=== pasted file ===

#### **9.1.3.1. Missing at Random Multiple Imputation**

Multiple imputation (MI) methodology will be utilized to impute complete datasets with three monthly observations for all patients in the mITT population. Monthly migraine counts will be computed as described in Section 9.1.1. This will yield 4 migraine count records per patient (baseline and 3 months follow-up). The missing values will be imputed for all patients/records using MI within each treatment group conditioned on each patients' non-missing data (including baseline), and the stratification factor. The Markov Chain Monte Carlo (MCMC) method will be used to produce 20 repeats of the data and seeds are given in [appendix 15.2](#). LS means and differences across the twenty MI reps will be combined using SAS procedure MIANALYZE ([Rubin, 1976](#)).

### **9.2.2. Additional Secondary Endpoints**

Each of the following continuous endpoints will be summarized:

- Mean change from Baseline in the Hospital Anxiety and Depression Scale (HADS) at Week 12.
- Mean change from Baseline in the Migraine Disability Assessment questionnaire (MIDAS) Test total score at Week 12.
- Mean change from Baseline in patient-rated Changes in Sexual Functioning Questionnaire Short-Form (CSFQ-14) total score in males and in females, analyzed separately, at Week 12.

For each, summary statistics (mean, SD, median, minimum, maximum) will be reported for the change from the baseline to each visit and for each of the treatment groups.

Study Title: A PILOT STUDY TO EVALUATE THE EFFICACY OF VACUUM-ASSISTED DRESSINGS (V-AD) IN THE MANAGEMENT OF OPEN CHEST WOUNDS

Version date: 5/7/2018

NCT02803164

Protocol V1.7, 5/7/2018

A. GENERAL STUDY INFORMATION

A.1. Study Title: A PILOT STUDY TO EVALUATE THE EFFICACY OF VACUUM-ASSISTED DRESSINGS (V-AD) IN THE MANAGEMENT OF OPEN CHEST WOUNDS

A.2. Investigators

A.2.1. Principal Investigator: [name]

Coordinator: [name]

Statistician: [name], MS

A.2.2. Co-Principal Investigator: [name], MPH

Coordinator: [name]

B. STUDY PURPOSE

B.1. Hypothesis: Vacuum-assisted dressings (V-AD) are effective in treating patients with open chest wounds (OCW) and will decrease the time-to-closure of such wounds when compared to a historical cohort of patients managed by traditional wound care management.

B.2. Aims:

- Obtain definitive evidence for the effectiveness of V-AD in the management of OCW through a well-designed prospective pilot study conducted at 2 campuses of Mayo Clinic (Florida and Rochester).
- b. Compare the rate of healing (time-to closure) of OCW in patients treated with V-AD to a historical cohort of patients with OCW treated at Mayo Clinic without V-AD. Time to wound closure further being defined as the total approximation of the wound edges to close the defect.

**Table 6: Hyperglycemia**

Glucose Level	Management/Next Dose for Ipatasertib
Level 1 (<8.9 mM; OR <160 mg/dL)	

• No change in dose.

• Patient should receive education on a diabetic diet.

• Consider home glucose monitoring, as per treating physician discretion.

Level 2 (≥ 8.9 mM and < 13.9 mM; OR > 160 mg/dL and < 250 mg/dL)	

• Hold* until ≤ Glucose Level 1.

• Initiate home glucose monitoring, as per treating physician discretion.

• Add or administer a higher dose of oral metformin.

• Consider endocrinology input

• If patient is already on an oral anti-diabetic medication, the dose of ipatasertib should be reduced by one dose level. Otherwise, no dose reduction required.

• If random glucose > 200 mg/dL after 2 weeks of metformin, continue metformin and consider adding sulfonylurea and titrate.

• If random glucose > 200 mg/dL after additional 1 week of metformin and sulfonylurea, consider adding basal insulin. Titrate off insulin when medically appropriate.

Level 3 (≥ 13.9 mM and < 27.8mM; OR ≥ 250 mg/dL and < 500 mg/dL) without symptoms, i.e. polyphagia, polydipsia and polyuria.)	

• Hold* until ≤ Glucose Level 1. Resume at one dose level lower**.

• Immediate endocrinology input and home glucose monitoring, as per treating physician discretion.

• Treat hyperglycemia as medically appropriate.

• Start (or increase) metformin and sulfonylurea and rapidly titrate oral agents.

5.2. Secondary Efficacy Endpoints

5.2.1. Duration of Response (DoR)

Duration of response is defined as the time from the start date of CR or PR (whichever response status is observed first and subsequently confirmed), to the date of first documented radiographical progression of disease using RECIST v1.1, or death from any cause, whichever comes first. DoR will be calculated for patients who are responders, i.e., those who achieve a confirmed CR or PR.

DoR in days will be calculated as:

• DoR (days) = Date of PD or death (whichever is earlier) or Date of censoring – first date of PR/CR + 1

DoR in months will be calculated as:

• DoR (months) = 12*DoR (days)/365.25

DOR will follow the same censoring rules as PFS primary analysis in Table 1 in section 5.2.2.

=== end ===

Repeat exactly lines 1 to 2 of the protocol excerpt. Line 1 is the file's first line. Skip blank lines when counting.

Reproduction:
#### **9.1.3.1. Missing at Random Multiple Imputation**

Multiple imputation (MI) methodology will be utilized to impute complete datasets with three monthly observations for all patients in the mITT population. Monthly migraine counts will be computed as described in Section 9.1.1. This will yield 4 migraine count records per patient (baseline and 3 months follow-up). The missing values will be imputed for all patients/records using MI within each treatment group conditioned on each patients' non-missing data (including baseline), and the stratification factor. The Markov Chain Monte Carlo (MCMC) method will be used to produce 20 repeats of the data and seeds are given in [appendix 15.2](#). LS means and differences across the twenty MI reps will be combined using SAS procedure MIANALYZE ([Rubin, 1976](#)).